Over the course of the evening, a few scuffles broke out. There was one catfight earlier in the night and then later, during Black Witchery, some aggression involving a large white cowboy hat (I actually don’t know what the fight was about, but somehow the hat was involved.) Security hustled the offending parties out quickly. Afterward, I noticed someone had a bloodied lip and nose, but I am not sure when that happened.

In general though, camaraderie was high, people were getting along, enjoying each other’s company, digging the bands, and helping people up off the floor of the mosh pit. The Headbangin’ Hot Dog guy showed up and was slinging vegan dogs most of the night. Shortly before Morbosidad started playing, security stopped letting people go in and out. While this was probably miserable for the smokers, most people didn’t seem to care. Outside, I did notice a few people wander by wondering why on earth El Oasis was filled with people wearing all black, and one couple looking to dance seemed disappointed. But I don’t think a few metal heads standing around on the corner of Eastern Ave and Grundy St. in Highlandtown actually caused much of a stir.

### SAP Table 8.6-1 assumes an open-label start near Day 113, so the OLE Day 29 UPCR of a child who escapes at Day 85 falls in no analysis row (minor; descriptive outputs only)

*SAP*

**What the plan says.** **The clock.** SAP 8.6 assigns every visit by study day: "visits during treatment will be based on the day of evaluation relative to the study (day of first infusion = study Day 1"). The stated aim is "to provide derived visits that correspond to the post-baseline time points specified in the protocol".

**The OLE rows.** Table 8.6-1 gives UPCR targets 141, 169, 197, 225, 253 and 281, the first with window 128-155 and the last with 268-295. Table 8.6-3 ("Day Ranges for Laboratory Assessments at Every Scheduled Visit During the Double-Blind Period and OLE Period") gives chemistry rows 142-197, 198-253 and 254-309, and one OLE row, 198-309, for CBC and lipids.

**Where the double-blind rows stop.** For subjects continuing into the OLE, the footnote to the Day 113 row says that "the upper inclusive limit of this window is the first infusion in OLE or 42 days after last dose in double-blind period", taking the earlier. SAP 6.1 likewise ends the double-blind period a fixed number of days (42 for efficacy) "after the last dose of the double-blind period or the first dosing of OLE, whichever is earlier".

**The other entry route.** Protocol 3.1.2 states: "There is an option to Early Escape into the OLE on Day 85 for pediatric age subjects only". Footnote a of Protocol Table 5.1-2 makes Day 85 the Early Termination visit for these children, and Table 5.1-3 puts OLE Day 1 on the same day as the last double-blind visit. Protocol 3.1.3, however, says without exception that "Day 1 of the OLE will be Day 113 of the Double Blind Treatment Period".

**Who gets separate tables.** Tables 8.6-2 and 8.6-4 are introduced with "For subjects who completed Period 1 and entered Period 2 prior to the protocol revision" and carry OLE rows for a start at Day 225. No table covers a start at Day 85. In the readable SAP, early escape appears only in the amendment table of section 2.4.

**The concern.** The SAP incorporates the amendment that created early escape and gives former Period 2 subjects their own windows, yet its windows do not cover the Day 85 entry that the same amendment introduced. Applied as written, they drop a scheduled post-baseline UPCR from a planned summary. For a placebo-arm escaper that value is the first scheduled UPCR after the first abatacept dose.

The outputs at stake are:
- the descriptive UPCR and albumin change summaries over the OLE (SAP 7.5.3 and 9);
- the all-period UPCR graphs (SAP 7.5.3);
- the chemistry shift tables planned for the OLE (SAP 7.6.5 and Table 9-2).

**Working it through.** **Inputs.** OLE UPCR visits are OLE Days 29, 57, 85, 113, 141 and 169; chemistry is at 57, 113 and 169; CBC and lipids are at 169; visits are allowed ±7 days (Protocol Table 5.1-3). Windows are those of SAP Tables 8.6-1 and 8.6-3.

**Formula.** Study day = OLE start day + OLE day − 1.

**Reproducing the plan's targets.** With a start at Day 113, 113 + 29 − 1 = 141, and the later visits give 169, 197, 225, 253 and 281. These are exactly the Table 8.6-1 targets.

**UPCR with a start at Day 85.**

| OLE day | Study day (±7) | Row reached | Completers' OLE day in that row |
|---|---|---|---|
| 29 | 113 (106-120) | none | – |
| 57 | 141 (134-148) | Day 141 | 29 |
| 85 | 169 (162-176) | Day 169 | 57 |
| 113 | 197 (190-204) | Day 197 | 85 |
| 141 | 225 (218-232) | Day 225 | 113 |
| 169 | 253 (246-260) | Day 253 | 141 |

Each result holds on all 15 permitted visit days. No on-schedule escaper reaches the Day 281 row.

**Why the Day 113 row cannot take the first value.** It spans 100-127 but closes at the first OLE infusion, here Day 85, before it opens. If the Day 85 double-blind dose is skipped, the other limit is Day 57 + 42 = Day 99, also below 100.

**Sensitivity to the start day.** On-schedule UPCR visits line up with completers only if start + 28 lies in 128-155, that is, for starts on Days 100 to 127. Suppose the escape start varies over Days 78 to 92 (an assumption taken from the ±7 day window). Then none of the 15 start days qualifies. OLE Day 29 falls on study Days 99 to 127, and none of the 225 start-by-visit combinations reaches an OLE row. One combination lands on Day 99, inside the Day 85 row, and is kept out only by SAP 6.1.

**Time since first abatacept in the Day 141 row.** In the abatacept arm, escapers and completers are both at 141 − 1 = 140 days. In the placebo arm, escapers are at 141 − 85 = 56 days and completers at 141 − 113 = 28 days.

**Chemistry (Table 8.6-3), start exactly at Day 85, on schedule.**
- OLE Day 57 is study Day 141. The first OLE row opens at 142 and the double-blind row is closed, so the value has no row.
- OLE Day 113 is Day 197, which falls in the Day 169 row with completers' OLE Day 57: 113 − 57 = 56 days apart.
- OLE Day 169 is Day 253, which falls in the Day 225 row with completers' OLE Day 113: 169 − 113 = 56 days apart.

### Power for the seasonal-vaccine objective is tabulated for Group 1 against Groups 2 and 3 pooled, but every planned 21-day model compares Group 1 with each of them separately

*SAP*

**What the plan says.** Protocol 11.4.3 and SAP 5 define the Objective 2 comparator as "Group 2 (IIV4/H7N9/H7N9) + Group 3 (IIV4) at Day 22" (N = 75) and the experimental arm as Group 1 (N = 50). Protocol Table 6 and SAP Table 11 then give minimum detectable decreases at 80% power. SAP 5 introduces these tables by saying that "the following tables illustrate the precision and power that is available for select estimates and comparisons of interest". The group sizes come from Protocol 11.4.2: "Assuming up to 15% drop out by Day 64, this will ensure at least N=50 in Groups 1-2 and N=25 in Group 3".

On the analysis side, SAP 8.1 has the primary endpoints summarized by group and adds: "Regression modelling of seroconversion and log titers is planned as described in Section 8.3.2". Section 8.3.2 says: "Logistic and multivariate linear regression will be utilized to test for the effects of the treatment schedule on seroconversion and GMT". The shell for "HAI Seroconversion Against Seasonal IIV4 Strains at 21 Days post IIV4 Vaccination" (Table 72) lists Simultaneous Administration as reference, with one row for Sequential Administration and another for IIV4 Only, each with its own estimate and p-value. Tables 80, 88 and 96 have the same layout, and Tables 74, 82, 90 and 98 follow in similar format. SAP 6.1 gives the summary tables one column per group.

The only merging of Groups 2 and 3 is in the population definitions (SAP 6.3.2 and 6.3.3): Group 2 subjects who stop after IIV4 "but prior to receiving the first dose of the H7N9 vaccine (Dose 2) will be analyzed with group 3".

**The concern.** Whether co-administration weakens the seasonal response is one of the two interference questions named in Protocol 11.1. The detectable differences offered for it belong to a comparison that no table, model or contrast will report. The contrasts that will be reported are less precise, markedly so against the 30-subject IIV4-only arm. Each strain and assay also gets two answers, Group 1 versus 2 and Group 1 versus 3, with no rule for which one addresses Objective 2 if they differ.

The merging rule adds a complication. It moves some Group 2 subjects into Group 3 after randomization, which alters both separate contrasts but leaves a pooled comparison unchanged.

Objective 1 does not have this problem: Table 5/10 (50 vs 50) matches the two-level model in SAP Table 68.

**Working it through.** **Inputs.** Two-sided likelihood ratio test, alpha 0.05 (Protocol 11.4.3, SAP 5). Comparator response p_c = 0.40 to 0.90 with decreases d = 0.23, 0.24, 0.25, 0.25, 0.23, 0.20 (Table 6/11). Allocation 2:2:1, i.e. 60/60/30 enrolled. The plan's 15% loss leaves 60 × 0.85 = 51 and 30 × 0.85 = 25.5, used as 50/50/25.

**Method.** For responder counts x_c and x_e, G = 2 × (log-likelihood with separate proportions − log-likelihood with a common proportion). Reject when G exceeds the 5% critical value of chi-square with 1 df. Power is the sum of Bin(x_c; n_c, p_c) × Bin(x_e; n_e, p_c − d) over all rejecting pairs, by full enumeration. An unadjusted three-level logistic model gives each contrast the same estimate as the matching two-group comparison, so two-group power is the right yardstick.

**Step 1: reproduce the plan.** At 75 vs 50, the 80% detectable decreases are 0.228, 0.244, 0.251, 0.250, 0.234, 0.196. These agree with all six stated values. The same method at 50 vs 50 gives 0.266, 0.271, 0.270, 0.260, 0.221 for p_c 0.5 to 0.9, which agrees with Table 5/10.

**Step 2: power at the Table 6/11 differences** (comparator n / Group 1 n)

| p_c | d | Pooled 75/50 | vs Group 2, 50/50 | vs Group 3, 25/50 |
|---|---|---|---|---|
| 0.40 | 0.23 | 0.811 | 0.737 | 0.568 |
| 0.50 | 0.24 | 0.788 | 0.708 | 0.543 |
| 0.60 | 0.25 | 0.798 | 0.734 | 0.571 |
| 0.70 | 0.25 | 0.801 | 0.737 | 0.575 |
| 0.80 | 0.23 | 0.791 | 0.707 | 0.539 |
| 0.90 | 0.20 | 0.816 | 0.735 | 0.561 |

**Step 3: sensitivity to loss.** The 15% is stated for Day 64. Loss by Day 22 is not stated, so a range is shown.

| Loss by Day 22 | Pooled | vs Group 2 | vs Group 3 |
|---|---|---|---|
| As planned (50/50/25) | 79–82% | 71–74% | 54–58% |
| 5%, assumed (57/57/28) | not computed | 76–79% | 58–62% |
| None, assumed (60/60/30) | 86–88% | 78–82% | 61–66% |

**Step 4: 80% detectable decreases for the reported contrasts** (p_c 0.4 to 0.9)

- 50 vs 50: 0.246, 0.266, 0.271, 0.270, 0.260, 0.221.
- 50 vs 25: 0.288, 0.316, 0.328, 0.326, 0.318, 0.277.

I think Black Witchery played until after 1:30 a.m. I was exhausted and headed home as quickly as possible. “Satan’s Unholy Abomination Fest” completely made up for me missing so many shows in November due to a sickness that would not go away. It is evident the promoters worked really hard to put this show on. I hope they do it again sometime soon at this location.

My photos from the fest are posted below:



Extermination Angel

Extermination Angel

Extermination Angel


Impurath-Black Witchery

Impurath-Black Witchery

Impurath-Black Witchery


Nocturnal Fear

Nocturnal Fear

Satanik Goat Ritual

Tregenda-Black Witchery

Unholy Spirits

Unholy Spirits

Vaz -Black Witchery






  1. Mæry A. Spirø,
    I seriously think you need to get your hearing aids checked because Perversion does not sound nothing like a surf punk Venom.

  2. well at least you read that far! >:)